Explore North America’s Largest Annual Medtech Event

What are you doing February 6-8, 2018? How about coming by to visit with people from Creation Technologies manufacturing and design teams at Booth 546 at Medical Design & Manufacturing (MD&M) West ?

It’s going to be quite an event this year, and we’re really looking forward to reconnecting with industry friends as well as meeting new people. MD&M West is always a great place to solve existing challenges and be inspired by everything new in the MedTech industry.

At MD&M West you’ll find the largest showcase of MedTech suppliers in the country, plus a full spectrum of solutions across the advanced design and manufacturing supply chain. Whether you’re interested in product design, new materials, intelligent sensors, testing solutions, components, packaging, or anything else needed to bring your concept to market, you can source from more than 2,000 cutting-edge suppliers in a time-saving format. Free presentations, interactive events, and fun activities throughout the expo make this a can’t-miss event.

Featuring its biggest program yet, the MD&M West conference will deliver four tracks of expert-led MedTech education you won’t find anywhere else — plus additional smart manufacturing and 3D printing programs — all with unlimited track hopping.   This year MD&M offers a full day of conferences focused on Medical Device Security.  This rigorous conference program will address security and privacy challenges for connected healthcare devices.

This is your chance to get up to speed with the strategies and techniques that turn concepts into competitive products. Curated with the help of an expert advisory team, this unmatched program is made by the industry for the industry and packed with information crucial to every stage in the development process.

Learn about Creation Technologies’ flexible model, integrated solutions and dedicated Customer-Focused Teams and how we offer a complete customized solution that delivers what our customers need…their way. Creation’s experience and robust systems help OEMs avoid costly surprises, get to market faster and scalability to achieve your business goals.

We would love to meet you and learn more about how we can help you meet your future goals. Drop by Booth #546 and learn how we do it.

You can use our Promo Code:  Special when registering and receive a free Expo Pass or 20% off Conference Pricing

Hope to see you there!

 

Creation Ships First We Share Solar Units

Creation team members first heard about We Share Solar when Diana Ferrari, Director of Central Engineering at Creation Technologies learned about a suitcase building event at St Agnes of Assisi, where her daughter Julia attends school.  Diana couldn’t stop thinking about how to help this program as part of Creation’s Making a Difference initiative and one phone call to We Share Solar Co-Director and Co-Founder Gigi Goldman and they both realized that it was a perfect match.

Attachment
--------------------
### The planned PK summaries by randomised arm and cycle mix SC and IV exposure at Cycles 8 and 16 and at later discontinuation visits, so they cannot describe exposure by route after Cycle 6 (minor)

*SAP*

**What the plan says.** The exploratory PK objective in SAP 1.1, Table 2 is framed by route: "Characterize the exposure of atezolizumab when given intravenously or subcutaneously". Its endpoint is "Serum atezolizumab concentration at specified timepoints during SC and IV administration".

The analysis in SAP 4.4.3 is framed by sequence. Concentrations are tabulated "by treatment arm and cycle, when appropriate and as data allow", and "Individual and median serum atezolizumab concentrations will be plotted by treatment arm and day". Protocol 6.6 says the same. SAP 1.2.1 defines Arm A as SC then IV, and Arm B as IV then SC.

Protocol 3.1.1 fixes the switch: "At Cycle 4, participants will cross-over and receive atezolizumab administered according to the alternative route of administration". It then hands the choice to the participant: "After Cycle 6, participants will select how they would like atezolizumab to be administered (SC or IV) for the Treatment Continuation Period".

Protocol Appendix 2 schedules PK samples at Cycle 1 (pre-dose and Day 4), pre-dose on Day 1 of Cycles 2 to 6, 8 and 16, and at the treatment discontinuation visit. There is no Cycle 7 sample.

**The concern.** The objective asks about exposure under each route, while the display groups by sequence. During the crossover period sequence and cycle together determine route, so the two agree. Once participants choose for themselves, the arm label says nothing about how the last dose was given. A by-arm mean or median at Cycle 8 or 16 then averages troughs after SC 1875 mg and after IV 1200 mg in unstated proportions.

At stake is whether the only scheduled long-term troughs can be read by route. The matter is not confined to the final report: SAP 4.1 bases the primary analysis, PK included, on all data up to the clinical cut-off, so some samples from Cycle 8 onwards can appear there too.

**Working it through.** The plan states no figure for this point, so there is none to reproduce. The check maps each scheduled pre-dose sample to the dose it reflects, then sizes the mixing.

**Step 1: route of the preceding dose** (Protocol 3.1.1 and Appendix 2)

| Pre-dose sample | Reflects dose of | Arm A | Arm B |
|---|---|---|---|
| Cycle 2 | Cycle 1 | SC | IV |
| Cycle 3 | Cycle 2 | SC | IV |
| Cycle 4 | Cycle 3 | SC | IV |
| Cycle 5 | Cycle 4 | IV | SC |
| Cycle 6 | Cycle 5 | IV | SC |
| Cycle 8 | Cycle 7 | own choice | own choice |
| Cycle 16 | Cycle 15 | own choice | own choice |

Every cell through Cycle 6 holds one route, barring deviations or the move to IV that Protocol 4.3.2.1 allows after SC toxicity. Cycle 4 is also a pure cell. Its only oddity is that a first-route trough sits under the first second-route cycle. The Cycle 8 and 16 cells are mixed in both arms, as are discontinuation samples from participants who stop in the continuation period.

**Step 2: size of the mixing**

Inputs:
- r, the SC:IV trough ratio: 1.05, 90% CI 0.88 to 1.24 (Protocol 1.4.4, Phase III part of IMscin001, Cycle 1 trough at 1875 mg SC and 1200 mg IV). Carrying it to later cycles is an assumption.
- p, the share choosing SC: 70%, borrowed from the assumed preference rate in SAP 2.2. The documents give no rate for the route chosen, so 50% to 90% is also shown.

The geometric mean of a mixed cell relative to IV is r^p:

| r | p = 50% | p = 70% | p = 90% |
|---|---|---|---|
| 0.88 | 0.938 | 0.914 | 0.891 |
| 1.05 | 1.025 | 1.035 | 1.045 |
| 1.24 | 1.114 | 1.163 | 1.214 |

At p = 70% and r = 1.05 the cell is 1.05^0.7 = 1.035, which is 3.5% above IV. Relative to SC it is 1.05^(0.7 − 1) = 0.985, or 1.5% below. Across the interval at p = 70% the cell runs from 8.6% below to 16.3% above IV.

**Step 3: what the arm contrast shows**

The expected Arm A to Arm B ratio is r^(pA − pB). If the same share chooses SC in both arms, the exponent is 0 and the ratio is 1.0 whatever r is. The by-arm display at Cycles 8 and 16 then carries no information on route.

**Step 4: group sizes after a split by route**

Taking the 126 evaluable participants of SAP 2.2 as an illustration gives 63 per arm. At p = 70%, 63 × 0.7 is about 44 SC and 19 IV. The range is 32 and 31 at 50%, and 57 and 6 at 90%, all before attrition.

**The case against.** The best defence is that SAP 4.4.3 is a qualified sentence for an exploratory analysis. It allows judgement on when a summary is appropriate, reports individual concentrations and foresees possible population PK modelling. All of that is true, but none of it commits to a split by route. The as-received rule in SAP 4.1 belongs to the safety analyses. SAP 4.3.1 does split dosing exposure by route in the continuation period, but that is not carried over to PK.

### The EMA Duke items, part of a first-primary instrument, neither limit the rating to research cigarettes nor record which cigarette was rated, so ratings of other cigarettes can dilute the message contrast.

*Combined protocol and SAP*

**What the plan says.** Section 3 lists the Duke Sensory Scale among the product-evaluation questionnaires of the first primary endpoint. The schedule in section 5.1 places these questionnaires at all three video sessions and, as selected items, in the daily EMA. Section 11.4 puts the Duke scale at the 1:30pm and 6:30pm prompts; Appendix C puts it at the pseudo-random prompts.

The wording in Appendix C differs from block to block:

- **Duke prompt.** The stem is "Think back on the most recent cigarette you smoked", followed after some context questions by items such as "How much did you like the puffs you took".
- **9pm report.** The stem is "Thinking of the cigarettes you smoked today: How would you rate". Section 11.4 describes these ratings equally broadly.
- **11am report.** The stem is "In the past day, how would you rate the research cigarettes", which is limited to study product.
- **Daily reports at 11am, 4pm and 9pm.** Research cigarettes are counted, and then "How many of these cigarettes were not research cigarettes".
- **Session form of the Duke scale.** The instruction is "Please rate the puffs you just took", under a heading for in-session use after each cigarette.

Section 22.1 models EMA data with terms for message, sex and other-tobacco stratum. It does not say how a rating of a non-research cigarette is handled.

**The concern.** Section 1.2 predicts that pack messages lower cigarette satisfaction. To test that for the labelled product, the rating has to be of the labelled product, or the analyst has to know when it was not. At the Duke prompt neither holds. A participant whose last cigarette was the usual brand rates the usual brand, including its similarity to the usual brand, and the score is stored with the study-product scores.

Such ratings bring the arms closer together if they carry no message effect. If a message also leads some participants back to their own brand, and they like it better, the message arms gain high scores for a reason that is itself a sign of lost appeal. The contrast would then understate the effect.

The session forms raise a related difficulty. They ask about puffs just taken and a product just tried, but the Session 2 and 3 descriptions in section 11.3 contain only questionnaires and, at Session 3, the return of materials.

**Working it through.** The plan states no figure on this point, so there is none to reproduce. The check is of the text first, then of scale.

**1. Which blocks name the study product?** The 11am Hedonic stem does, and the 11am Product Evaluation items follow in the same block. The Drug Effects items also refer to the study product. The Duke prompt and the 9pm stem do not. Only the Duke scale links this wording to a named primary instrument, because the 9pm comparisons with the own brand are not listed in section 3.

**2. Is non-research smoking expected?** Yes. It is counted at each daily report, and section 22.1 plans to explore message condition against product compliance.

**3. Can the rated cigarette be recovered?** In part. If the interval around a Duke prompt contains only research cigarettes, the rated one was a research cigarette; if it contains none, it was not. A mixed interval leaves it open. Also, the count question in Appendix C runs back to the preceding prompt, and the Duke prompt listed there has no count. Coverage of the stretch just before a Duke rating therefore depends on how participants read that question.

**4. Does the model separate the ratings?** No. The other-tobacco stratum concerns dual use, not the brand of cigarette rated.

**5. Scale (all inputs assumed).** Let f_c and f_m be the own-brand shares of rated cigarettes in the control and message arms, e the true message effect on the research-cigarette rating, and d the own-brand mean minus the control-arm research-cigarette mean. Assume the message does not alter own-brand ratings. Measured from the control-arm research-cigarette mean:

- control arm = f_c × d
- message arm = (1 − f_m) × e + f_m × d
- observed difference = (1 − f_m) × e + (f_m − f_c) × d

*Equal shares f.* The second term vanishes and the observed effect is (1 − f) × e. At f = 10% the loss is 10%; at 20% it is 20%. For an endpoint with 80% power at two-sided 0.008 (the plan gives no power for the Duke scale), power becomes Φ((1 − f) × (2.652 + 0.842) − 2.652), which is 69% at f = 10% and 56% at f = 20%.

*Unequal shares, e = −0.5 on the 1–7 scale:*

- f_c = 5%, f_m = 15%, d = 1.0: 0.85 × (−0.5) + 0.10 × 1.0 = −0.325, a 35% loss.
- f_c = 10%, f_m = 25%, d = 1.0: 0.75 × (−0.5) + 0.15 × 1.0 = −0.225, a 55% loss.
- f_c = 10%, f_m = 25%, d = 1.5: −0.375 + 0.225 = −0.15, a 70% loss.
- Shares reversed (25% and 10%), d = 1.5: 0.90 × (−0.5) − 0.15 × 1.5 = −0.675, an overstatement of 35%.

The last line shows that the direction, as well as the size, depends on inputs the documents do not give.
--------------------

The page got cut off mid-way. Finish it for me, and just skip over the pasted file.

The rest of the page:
The VAVE engineers at the Creation Milwaukee Business Unit connected with Hal Aronson, Co-founder and Director of  We Share Solar, and discussed different avenues for creating a lower cost  educational kit, the WSS601.   Our commodity managers and Vice President of Commodity Management, Steve McEuen sourced and quoted the material and was able to create the kit at a price below We Share Solar’s target.

Once we agreed to move forward and quote the project for manufacturing it was turned over to Robert Flores, Business Development Director for Creation Express Services out of San Jose, California.  Robert met with Hal Aronson to discuss their cost expectations and timelines.   Robert also worked very closely with Creation team members Chuck Herman, Customer Focused Team Leader and Juanita Wright, Procurement Specialist to make sure the project went smoothly.     “What really helped to get the project quoted and into production was communication,” said Robert Flores. “I was in constant communication with Hal, and then Chuck, Juanita, and I were meeting on a daily basis to discuss any changes to ensure the project kept moving forward to meet the aggressive deadlines, and we made sure everyone involved was kept up-to-date.“  Chuck and Juanita both agreed communication was the key to success.  Hal had given Creation some very aggressive timelines for delivery which could have been challenging due to some long lead time parts.   Juanita was able to find substitutions for those parts with shorter lead times and while we had already exercised a VAVE to drive out cost, Juanita was able to find even more cost savings and the project actually came in under budget.

Wendy Cross, Program Manager with We Share Solar, which is the specific group focused on these cases, was very impressed with the team in San Jose.   “Once everything was approved we were in a time crunch to ship with the start of the school year.  Chuck and the team in San Jose were able to ship 30 kits a day.    We exceeded the estimated schedule and shipped out well over 200 in the first week,” said Wendy.